It’s always been hard for small and midsize companies to win large account business against large competitors. Big corporations have big marketing budgets, professional capture teams, and compatible ways of working. But smaller companies have always had the edge in innovation. What if that is no longer true?
Historically, smaller companies have been the leaders in bringing new technologies to market. Innovation, coupled with flexibility and personal attention, often led to big sales wins for savvy smaller companies.
Recent research, however, suggests that the big companies have been closing that innovation gap. In “The Gap Between Large and Small Companies is Growing. Why?” (HBR August 2019), the authors studied several gaps between the bottom 30% and the top 30% of companies listed on US stock exchanges, ranked by market value of equity.
The gap in median market value between the smaller and larger groups increased from less than $.5 billion to almost $3.5 billion (in 1981 dollars)—the big companies growing and growing while the smaller stagnate. In today’s dollars, the gap is $8 billion! The performance metrics also differed markedly. The bigger companies are getting more profitable while the smaller ones are unprofitable. In 2015-2017, almost two-thirds of the smaller 30% of publicly traded companies lost money in an up market.
The authors attribute this increasing performance gap to “the rate of investment in intangibles” between the large and small companies. Smaller companies have lost their competitive advantage in innovation because they have failed to invest sufficiently in intangibles—such things as R&D, brands, and technology.
Even if your company is private and you are smaller than those in the sample, this message should resonate with you if you sell B2B to large companies. If you are unlikely to have a real or perceived advantage in innovation, how are you going to win big company business against big company competitors?
Here are some Whale Hunting intangible investment strategies:
Create a Market Niche.
A well-crafted and carefully researched market niche is essential. It doesn’t need to be small and restrictive; in fact, it can be a fast track to brand recognition and market domination. Hundreds of ways exist to define a niche, but you can start with your company’s core capabilities. What do you do best—whether that’s exactly what you’re doing now or what you could do. Focusing on the specific needs of large companies could be the beginning of a niche—match that to an industry segment, geography, and products or services that are hard to source from other big companies, for example.
Invest in a Large Account Sales Strategy.
Unless your company sells technology, you may not need to invest heavily in R&D. But other intangible investments are vital. Winning large accounts consistently requires a carefully crafted sales process pus training for your sales team and team leaders to manage it. Organizational development increases productivity and outcomes—such as an investment in realigning sales and marketing for a new approach to large account sales. Market research is another investment, especially to support and refine that new niche strategy. Software tools may give you a competitive advantage.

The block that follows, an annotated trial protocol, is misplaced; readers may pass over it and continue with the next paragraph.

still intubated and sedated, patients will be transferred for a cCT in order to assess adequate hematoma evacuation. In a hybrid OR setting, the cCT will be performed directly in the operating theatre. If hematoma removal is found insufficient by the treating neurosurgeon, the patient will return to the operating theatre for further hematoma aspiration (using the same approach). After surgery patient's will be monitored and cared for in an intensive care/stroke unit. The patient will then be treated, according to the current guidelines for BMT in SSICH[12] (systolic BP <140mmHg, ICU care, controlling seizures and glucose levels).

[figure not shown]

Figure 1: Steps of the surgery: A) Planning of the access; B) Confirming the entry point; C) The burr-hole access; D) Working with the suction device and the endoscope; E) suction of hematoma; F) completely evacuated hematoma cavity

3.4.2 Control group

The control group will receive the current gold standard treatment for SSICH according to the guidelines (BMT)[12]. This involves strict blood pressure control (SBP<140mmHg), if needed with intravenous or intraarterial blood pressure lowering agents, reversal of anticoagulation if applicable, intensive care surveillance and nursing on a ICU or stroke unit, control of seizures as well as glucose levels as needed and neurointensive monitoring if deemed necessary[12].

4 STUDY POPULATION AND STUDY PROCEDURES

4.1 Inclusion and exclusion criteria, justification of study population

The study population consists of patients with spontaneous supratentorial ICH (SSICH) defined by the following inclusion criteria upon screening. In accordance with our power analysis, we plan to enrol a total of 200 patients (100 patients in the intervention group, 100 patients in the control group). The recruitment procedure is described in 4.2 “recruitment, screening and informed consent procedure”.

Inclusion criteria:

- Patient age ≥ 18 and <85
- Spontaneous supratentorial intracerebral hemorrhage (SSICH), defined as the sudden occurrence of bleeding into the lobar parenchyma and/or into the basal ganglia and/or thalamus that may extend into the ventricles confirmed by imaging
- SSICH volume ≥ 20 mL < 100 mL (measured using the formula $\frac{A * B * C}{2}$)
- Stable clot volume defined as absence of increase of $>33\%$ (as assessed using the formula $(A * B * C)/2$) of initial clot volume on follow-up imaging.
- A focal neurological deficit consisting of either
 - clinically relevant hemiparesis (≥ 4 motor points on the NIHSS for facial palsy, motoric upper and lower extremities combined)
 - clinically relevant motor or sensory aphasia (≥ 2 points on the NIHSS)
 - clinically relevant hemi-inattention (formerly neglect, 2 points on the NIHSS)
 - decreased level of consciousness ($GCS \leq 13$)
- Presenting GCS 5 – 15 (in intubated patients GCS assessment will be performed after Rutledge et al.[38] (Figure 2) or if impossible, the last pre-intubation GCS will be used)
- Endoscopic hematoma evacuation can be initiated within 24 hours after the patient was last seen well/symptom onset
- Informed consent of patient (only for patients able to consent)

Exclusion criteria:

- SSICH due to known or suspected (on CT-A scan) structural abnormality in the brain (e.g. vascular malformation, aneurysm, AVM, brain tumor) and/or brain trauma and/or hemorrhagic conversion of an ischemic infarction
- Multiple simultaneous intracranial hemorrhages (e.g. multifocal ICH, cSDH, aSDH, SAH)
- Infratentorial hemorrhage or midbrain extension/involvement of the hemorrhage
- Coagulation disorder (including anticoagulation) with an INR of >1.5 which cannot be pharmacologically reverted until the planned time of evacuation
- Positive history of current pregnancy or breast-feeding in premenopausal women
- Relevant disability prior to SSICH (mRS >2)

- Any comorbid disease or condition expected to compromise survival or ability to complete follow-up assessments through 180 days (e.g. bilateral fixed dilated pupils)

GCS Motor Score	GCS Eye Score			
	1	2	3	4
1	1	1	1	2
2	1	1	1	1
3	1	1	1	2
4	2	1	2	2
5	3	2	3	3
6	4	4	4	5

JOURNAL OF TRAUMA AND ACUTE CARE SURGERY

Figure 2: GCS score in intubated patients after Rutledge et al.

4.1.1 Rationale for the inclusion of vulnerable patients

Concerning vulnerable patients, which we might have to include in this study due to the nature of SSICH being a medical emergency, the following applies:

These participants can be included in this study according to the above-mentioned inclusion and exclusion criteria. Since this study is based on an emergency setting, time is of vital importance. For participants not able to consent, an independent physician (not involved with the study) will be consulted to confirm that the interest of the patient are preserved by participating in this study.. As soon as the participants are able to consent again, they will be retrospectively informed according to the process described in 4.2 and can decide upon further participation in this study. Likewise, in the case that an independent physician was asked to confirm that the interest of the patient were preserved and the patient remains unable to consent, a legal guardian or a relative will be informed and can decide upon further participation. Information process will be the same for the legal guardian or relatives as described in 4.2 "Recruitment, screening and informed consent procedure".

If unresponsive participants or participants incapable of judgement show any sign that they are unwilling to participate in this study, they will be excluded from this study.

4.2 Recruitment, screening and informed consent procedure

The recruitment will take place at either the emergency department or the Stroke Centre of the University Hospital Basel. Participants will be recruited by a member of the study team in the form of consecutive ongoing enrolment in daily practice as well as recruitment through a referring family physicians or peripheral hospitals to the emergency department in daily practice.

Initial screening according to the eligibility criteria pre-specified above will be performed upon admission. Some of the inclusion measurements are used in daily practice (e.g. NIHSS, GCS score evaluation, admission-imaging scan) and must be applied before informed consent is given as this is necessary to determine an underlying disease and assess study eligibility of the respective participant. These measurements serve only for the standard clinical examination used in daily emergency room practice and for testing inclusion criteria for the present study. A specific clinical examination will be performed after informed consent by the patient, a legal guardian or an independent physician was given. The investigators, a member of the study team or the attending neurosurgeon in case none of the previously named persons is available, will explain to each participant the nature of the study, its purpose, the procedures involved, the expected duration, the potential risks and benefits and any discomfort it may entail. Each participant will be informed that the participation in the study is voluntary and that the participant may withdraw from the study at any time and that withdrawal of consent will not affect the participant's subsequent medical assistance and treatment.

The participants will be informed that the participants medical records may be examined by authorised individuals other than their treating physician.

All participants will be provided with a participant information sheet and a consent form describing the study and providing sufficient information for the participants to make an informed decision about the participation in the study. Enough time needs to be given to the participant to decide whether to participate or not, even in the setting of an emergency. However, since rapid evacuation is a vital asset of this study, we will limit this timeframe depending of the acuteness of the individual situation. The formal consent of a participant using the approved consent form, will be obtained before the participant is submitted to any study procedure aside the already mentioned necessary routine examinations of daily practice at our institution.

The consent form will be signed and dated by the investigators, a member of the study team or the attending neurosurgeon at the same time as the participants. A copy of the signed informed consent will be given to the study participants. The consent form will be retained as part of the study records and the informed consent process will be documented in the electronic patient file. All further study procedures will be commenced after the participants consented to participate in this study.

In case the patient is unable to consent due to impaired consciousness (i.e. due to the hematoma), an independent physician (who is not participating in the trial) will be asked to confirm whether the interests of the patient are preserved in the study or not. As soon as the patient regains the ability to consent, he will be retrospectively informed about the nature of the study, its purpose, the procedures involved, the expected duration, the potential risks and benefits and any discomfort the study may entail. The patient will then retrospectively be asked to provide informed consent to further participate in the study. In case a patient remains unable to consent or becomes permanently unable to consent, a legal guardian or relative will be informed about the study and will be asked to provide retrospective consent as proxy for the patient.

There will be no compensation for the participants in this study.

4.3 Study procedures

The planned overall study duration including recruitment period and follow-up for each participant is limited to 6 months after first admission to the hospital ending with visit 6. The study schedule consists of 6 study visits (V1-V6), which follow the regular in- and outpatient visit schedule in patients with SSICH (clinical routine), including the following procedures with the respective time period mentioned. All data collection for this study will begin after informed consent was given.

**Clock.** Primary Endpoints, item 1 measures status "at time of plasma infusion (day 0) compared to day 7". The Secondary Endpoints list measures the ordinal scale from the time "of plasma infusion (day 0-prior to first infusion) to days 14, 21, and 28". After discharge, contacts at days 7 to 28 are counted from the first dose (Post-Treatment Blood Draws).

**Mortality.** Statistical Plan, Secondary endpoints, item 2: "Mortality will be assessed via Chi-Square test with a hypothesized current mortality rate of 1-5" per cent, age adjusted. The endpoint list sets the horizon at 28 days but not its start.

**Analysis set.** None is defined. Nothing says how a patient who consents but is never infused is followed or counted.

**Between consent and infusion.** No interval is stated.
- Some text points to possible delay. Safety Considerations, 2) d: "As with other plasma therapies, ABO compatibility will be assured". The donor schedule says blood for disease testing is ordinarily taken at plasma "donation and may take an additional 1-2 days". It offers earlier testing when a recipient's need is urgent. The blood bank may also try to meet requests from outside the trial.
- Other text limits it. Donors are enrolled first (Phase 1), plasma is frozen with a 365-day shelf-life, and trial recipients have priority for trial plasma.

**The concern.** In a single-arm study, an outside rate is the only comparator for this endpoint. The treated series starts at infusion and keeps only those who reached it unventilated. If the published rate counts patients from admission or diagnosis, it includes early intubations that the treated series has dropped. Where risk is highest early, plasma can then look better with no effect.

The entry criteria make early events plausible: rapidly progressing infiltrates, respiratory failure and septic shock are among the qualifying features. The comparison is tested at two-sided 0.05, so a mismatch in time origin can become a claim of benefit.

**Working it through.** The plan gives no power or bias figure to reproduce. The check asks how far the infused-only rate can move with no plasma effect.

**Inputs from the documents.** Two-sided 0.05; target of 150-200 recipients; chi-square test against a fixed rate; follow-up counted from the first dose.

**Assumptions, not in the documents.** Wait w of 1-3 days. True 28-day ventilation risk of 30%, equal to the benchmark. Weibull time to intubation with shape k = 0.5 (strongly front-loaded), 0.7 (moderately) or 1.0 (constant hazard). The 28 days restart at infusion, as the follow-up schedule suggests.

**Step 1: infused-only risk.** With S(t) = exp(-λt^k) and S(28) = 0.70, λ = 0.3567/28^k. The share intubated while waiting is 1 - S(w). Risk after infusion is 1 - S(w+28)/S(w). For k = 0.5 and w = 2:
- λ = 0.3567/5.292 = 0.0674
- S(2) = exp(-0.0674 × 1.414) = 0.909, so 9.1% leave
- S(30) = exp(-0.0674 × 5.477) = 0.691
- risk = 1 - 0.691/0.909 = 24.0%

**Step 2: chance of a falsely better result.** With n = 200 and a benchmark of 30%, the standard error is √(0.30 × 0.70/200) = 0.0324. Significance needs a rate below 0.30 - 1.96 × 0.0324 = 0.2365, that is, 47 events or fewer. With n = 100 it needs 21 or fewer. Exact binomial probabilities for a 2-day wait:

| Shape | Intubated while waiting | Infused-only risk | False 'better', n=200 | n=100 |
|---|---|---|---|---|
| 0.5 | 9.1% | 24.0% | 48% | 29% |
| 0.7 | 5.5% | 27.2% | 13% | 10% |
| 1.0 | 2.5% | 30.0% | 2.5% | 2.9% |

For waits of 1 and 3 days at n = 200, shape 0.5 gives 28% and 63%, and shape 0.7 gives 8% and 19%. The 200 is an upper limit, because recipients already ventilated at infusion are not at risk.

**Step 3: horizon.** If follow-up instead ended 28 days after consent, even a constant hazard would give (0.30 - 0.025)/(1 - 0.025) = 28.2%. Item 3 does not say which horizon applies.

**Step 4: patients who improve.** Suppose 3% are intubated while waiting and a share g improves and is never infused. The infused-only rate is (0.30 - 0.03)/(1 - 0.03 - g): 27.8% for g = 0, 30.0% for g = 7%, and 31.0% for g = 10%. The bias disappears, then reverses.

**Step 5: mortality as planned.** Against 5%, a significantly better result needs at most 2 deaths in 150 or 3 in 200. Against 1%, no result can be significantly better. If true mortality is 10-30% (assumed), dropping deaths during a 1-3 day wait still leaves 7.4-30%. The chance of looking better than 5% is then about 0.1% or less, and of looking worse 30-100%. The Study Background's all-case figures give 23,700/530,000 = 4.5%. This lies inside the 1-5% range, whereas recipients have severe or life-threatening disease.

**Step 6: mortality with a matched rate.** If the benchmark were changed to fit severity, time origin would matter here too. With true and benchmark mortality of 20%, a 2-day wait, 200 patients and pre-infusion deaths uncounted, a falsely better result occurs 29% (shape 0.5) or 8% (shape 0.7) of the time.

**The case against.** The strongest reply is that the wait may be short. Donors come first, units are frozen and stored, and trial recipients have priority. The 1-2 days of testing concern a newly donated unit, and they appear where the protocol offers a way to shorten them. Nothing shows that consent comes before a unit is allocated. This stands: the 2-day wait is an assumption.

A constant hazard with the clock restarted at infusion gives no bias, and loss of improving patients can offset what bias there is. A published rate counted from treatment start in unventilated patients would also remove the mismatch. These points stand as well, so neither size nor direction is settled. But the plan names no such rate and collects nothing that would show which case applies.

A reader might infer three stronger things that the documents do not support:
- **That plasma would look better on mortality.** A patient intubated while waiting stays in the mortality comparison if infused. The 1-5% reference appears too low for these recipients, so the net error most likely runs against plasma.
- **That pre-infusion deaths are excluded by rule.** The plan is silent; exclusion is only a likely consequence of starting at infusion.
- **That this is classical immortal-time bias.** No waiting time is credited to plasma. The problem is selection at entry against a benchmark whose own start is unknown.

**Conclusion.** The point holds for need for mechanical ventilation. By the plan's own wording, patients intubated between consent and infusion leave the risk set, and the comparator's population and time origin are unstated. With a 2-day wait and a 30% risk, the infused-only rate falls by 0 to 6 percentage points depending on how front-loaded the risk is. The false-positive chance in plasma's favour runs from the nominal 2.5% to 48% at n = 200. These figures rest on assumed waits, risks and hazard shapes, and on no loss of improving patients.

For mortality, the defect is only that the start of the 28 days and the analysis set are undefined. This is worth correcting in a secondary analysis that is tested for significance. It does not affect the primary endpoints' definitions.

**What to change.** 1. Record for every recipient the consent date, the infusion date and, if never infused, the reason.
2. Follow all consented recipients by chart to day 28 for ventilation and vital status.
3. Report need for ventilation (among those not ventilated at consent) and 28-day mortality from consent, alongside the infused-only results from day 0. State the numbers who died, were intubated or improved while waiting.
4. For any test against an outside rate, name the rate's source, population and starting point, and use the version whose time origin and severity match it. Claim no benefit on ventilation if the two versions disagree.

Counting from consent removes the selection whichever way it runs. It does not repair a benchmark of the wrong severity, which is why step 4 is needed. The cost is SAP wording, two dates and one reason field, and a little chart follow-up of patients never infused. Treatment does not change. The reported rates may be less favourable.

Behave like a peer.
Most large companies strive to be process-driven and rule-governed in all departments to remain manageable. The ways of doing things are well-documented and supported by procedures, manuals, diagrams, illustrations, and training modules. They may include detailed “Standard Operating Procedures” (SOPs) for almost every function that people carry out. In these ways, large companies may operate very differently from your company. If your sales and operations teams fail to anticipate these differences, you can lose a deal from the outset. Invest in becoming process-oriented in your discussions, presentations, proposals and statements of work. Use short executive summaries, named processes, and frequent illustrations. When you win business, bring your new customer onboard using a standard project management procedure.
Big company buyers are motivated more to avoid risk than to seek advantage. They don’t always choose the best possible solution. Ultimately, they want what they perceive to be the least disruptive, safest solution that will work. Often that means staying with the status quo or doing the job themselves. To be successful, you need to understand all ways in which you represent risk and develop preemptive messages and actions to overcome that barrier. Spend some time figuring out the specific ways in which your company, products and services represent risk. Then invest in brief, tangible, specific materials to use during the sales process to allay their fears.
Make it Easy.
It’s not enough to claim you’re nimble because you’re smaller. Be certain that it’s true! Find ways to demonstrate agility throughout the sales process. Make it incredibly easy for a big company to do business with you. Become expert in anticipating needs before they are expressed. Invest in a sales team steeped in business process analysis and strategic outcomes who speak language of your buyers. Guide the multiple buyers and influencers through their process and do most of the work for them. Invest in refining and documenting your own processes to reduce friction.
It’s harder than ever for smaller companies to win large account business, yet it remains the best and fastest way to grow. Now is the time to invest in a new, comprehensive large account sales and delivery strategy.